On view through October 24, 2010, 1964 at The Walker Art Center explores a pivotal moment in contemporary art.

From the museum –

1964 focuses on works made during a period of tremendous upheaval and transformation politically, socially, and artistically in the U.S. In the year following the assassination of John F. Kennedy, the country saw riots erupt in a number of cities; President Lyndon Johnson ordered the first bombings in North Vietnam, and the Beatles invaded with their first concerts and their appearance on The Ed Sullivan Show.

In the art world, a number of impulses were gaining momentum. Claes Oldenburg and George Segal introduced elements of pop culture in their sculptures, and an explosion of consumerism reverberated in the paintings of Andy Warhol and Roy Lichtenstein. The bravura gestures of 1950s Abstract Expressionism gave way to explorations of distilled forms, colors, and geometries in the work of Ellsworth Kelly, Donald Judd, Carl Andre, and others. Meanwhile, Fluxus and other artistic movements were fusing together visual art, performance, music, film and graphic design; and a profusion of prints, multiples, artist’s books, and films was creating more open and democratic channels for disseminating art. With nearly 100 works, 1964 shows how the Walker collection mirrors this remarkably fertile moment in contemporary art.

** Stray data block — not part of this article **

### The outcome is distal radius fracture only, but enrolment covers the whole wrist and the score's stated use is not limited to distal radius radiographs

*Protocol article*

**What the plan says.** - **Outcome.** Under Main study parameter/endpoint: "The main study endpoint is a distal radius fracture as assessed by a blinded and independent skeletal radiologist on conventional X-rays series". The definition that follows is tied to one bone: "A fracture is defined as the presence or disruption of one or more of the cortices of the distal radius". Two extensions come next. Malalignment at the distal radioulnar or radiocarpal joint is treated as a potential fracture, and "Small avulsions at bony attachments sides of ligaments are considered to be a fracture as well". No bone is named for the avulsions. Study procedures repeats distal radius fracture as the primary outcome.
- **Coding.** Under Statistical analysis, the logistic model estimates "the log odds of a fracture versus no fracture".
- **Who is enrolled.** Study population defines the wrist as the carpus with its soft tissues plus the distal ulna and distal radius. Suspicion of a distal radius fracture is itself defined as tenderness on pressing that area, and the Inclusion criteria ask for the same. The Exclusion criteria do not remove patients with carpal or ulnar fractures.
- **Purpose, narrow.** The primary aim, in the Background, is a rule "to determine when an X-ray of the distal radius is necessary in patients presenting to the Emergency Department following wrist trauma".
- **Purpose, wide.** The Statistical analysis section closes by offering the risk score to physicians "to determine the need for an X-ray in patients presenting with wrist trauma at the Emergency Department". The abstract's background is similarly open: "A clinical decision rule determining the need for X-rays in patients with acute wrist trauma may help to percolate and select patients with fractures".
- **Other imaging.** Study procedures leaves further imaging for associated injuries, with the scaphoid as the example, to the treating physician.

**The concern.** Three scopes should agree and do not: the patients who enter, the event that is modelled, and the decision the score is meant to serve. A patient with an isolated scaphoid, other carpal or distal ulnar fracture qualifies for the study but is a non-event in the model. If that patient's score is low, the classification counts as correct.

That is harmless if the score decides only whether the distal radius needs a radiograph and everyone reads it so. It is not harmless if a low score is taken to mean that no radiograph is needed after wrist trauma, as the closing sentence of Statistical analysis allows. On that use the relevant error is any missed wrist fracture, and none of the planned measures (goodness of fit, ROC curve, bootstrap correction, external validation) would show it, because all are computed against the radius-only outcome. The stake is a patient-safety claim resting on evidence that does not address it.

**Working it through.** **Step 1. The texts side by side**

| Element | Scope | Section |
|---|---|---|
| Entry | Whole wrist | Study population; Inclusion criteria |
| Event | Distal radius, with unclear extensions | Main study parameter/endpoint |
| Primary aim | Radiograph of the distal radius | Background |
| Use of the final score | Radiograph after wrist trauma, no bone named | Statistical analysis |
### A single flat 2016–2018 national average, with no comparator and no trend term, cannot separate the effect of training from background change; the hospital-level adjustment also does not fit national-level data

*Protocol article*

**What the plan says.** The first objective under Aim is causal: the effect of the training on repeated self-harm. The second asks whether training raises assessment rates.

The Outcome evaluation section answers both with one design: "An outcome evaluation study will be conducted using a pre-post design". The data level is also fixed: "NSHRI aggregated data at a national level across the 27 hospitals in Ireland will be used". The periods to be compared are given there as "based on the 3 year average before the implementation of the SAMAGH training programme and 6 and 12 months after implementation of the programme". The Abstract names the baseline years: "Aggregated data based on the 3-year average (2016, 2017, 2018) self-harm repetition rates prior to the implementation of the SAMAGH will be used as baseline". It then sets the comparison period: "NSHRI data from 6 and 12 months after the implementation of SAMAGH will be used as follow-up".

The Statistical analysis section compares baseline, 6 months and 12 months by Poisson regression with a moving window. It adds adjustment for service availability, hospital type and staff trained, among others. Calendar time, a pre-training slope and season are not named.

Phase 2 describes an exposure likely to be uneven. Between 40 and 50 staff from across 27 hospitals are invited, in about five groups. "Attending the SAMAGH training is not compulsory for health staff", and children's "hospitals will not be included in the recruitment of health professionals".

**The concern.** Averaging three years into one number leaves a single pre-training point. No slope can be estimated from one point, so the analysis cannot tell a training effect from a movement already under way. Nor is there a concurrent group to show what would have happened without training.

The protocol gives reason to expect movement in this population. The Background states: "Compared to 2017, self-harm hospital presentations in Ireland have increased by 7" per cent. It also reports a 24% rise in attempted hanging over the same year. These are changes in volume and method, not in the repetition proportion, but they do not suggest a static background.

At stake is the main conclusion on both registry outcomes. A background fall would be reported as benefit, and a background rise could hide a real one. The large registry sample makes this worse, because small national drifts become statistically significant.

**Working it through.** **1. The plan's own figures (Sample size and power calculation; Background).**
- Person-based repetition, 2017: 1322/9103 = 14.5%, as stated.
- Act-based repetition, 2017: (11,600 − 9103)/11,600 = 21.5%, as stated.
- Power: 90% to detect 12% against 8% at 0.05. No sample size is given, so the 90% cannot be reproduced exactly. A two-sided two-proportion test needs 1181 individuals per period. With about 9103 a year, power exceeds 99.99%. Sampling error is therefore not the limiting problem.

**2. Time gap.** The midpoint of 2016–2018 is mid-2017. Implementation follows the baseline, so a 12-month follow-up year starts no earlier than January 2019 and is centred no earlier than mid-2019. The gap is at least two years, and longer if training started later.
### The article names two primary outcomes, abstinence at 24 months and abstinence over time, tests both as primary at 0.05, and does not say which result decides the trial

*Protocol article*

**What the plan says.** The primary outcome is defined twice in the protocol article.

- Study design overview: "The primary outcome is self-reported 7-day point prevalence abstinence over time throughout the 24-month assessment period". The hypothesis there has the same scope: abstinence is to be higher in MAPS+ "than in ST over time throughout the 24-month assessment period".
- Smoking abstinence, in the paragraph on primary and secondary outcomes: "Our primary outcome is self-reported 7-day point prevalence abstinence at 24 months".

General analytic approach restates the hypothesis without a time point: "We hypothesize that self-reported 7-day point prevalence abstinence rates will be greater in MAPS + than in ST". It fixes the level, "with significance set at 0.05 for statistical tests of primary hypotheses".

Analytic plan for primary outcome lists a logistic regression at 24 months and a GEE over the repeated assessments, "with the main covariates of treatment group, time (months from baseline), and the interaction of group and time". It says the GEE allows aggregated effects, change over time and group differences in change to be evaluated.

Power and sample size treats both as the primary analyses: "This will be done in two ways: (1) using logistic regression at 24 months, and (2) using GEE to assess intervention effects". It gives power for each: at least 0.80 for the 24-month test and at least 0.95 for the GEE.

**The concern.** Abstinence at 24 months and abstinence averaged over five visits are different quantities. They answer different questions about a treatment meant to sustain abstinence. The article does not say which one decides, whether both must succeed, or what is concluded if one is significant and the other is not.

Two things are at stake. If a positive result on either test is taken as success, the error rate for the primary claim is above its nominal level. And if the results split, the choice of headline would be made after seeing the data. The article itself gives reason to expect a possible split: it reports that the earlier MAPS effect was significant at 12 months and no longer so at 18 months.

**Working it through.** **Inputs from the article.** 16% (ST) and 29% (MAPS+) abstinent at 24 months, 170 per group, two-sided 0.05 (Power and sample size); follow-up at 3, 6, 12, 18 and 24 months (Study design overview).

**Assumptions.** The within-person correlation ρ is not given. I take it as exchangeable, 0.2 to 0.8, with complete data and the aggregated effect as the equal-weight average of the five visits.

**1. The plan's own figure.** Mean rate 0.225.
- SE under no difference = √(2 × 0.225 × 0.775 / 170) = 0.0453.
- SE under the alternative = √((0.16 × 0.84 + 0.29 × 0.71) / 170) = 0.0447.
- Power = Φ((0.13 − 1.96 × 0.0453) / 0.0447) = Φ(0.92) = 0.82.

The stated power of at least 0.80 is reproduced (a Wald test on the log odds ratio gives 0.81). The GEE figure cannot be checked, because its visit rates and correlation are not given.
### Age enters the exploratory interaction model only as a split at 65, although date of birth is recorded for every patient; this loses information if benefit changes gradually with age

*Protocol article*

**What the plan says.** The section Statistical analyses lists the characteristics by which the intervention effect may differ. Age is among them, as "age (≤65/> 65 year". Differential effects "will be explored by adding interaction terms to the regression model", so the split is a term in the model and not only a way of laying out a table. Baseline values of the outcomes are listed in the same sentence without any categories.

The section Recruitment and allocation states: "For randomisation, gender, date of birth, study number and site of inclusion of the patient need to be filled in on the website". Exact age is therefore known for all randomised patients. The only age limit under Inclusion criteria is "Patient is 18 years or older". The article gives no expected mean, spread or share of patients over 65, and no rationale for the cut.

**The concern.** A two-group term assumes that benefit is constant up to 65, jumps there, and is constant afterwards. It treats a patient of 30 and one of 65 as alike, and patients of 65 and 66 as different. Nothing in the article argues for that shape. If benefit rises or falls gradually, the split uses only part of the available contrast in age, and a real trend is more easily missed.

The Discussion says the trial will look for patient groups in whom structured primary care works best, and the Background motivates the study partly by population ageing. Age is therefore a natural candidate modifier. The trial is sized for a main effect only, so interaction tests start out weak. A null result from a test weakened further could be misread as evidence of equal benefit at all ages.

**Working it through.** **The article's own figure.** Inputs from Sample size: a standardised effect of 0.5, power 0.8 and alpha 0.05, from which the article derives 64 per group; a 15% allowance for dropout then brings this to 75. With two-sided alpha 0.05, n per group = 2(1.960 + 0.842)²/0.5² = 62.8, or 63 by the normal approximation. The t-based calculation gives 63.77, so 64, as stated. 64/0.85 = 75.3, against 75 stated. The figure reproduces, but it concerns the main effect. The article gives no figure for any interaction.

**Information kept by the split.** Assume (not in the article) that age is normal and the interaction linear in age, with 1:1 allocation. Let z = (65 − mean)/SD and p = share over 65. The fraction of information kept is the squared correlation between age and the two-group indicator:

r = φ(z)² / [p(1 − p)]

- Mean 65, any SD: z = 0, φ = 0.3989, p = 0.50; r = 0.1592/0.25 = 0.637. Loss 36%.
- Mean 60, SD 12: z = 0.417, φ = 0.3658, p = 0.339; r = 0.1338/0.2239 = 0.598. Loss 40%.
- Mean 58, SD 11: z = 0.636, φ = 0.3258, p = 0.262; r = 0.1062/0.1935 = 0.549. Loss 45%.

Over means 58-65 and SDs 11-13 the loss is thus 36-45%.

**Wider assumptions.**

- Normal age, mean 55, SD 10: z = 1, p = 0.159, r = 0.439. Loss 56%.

Above: Louise Nevelson, Sky Cathedral Presence, 1951 – 1964.

After the jump view examples from the show by Roy Lichtenstein, Andy Warhol, and Ay-O.

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